Diving Deep into Brian Kemp's Battles, Past and Future
Brian Kemp pulled off some unbelievable moves to win the governorship. So why is he saying it's meaningless? Can he win again?
On August 16th of 2021, Governor Kemp fascinated me. He gave a press conference during which he announced a holiday to allow all state employees time off work to go get vaccinated against COVID. But when reporter (and sharp dresser) Justin Gray asked why the governor didn’t just mandate vaccinations for employees, Governor Kemp said this:
“I don’t think mandates work … If anybody out there trusts the government, it’s not these people.”
It is so very rare to see a public figure wind up — I mean really take a good backswing — and then punch themselves, full-force, in their ideological vulva. I don’t think I’ve ever seen the like of it.
Brian Kemp’s job — one he fought hard to obtain — is to help create and enforce mandates. I’m not a fan of his, but it’s a fact that he pulled off some savvy political maneuvers to get where he is. People tried to swat him away with a net of ethical concerns but he wafted right through like a fart through a tennis racket. That has to feel like accomplishment.
And yet, there he is, on TV, saying that his Holy Grail is nothing. Mandates don’t work. Punch. Government employees don’t trust the government. Punch. Live onlookers at the time deserve an award for suppressing what must have been an overwhelming urge to yell, “Then what the fuck are we doing here?!”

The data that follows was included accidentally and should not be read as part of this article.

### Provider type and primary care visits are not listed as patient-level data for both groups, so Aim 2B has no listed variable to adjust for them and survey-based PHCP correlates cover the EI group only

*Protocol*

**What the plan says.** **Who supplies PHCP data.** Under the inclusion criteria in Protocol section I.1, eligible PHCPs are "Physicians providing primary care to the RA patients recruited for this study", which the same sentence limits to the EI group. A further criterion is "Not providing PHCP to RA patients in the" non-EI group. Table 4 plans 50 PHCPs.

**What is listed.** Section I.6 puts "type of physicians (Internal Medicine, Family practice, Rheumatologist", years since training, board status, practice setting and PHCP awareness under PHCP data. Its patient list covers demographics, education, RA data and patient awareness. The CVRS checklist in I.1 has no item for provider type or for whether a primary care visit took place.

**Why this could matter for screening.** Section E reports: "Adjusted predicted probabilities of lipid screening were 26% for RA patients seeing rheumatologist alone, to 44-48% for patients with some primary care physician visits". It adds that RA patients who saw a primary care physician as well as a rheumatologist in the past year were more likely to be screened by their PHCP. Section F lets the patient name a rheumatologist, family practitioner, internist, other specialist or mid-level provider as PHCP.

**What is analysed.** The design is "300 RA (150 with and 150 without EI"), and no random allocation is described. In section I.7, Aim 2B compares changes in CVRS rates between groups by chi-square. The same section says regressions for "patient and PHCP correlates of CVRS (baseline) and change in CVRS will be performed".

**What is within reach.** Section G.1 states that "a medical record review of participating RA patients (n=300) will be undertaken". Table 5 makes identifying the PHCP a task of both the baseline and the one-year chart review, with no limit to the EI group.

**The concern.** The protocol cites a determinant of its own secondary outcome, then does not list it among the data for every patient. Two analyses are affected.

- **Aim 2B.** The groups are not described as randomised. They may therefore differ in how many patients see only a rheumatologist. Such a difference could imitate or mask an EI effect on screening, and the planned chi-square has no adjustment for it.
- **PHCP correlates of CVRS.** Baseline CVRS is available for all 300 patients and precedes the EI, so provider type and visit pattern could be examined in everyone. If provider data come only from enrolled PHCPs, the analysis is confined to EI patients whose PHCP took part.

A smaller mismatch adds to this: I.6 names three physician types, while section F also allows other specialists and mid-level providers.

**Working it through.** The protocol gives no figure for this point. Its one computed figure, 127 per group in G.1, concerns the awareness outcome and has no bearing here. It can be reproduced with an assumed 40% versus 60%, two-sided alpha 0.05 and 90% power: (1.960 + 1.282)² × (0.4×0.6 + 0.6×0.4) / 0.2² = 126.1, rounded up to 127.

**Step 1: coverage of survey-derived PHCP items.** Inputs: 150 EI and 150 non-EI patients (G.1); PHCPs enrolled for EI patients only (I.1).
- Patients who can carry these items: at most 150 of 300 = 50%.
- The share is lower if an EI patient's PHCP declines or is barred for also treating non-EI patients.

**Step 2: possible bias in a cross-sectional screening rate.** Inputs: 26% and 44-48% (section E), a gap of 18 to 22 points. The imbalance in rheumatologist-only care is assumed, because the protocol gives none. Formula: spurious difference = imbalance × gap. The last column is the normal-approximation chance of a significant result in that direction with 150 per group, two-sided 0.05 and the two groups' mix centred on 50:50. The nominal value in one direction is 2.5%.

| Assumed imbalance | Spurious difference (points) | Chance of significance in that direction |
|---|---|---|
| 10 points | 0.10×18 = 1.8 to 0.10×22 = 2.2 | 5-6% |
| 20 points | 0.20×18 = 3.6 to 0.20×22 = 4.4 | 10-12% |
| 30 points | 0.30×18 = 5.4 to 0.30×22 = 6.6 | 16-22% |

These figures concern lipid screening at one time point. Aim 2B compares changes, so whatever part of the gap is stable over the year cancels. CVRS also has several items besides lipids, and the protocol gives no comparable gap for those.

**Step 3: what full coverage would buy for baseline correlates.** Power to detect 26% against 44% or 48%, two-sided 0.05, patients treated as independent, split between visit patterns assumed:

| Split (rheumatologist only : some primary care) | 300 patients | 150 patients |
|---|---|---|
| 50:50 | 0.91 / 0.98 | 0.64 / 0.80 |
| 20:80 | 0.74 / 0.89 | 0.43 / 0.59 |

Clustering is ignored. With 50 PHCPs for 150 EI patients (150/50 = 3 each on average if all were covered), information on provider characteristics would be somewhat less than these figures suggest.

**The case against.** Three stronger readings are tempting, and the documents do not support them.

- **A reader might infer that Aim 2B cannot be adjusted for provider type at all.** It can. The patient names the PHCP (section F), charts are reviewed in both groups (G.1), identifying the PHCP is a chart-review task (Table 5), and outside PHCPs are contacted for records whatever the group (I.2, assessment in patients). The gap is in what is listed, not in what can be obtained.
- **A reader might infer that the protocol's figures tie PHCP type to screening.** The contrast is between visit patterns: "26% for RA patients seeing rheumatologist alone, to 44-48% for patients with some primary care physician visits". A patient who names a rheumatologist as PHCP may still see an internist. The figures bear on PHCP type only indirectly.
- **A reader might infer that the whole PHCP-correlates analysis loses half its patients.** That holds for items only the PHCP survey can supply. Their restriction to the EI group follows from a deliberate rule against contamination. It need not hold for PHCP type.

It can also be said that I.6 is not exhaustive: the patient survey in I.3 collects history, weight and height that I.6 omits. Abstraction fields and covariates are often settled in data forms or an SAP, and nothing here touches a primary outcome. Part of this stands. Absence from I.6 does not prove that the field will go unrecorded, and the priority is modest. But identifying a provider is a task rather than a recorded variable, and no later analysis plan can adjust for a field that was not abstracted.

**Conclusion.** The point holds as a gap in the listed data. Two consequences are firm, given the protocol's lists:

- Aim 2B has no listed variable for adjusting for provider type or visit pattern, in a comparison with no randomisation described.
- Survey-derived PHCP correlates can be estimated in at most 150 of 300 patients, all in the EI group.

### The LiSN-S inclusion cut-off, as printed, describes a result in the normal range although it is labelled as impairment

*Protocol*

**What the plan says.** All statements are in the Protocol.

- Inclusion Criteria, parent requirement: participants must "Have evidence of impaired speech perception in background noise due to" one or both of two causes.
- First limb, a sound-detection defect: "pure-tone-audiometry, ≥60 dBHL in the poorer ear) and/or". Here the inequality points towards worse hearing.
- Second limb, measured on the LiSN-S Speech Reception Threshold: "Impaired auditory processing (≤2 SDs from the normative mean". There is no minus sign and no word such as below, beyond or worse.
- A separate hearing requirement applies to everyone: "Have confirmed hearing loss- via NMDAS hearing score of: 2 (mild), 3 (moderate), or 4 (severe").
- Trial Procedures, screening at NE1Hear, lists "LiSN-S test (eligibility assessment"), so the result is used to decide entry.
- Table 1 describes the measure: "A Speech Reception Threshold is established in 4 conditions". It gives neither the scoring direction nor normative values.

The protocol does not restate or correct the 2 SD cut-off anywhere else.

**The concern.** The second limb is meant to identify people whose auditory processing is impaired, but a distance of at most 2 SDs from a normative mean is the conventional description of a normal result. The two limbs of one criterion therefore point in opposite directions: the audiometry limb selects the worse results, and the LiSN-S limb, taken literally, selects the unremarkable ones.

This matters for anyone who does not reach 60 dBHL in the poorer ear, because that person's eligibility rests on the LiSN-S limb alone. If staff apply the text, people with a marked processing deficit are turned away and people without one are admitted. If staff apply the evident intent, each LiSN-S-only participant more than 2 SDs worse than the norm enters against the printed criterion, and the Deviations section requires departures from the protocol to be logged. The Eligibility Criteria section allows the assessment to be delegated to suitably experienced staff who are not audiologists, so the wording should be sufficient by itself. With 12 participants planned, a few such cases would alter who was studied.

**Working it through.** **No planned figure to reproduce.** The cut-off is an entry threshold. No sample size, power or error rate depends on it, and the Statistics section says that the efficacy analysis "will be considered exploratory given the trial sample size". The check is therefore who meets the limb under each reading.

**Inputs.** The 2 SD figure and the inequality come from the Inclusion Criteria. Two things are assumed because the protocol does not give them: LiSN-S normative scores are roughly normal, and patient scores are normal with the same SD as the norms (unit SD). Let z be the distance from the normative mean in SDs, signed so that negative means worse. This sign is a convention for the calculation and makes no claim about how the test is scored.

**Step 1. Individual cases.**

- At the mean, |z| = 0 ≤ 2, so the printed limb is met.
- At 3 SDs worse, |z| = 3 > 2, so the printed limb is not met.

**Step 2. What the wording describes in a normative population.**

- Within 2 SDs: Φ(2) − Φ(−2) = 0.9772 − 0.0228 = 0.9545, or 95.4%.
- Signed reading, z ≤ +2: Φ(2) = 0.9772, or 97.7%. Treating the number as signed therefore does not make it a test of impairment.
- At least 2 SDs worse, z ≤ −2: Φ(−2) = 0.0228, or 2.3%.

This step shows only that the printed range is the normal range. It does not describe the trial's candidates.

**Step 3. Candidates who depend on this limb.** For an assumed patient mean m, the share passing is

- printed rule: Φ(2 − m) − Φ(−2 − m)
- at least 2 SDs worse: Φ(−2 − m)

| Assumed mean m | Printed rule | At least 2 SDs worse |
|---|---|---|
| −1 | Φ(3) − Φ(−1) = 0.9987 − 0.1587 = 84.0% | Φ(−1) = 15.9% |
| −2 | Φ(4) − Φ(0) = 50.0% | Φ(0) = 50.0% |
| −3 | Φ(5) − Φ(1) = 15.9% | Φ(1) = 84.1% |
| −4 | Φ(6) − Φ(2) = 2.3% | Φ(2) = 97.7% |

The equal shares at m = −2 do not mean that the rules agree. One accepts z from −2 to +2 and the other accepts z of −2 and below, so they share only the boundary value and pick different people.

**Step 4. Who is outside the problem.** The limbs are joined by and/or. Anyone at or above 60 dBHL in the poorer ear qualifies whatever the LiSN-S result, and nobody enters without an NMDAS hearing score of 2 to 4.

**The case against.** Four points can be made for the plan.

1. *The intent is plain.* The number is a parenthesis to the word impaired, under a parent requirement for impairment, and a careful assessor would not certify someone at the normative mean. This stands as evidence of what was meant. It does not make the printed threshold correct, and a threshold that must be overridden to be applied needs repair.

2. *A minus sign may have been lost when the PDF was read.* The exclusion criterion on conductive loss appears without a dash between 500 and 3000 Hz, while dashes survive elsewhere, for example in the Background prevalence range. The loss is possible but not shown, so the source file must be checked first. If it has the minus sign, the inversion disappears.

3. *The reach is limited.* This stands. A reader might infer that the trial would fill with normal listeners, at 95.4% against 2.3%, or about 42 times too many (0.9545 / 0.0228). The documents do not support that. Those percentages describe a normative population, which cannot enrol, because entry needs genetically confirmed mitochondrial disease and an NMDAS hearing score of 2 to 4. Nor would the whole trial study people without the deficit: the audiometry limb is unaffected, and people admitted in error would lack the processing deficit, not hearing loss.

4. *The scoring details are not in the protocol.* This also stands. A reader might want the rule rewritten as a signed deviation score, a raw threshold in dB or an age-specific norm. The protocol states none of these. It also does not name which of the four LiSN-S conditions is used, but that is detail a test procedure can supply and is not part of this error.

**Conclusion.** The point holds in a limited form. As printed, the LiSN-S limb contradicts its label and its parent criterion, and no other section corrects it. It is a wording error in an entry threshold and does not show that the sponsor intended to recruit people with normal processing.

This moment transfixed me. I had to better understand this ideological self-vulva-puncher.
First I will say some nice things about him. Then I will describe how he pulled off a come-from-behind David-v-Goliath victory to win the Republican primary. Lastly, I will describe the Valles-Marineris-sized crack into which the Gov. has planted his hind quarters and suggest what I think will happen next. To wit, doom.
Who is Brian Kemp?
If you’re not from Georgia, you might have first heard of Brian Kemp when he handed himself the gubernatorial election while acting as Secretary of State in 2018. I say “handed himself” because it’s the Secretary of State in Georgia who is responsible for securing elections, including deciding who can legally vote.
In this fight, Kemp served not only as combatant but referee and he was by no means a passive referee. The eventual margin of victory was razor thin. Why didn’t he just step down and fight for the governorship without the possibility of his win carrying an asterisk? Why be Tom and Jerry?
Or you might know Brian Kemp from other out-of-context quotes like the time on April 2nd, 2020 when he stated publicly that nobody told him asymptomatic COVID carriers could also be contagious, something people had been saying for months. That’s coming from a man who just about has to drive past the CDC to get to work in the morning.
You see what I mean? The guy is an enigma. But again, I don’t understand the vagaries of state governorship. And it is not always fair to judge people on out-of-context quotes. Is there anything nice to say about him?
A Few Good Things about Brian Kemp
My honest-to-goodness favorite thing about Brian Kemp is that, to date, I have had no cause to imagine him in a sexual situation. He announces on his web site that he “is a husband, father, businessman, and public servant,” and to all appearances he takes the first two seriously. That’s a rare plus in a public figure.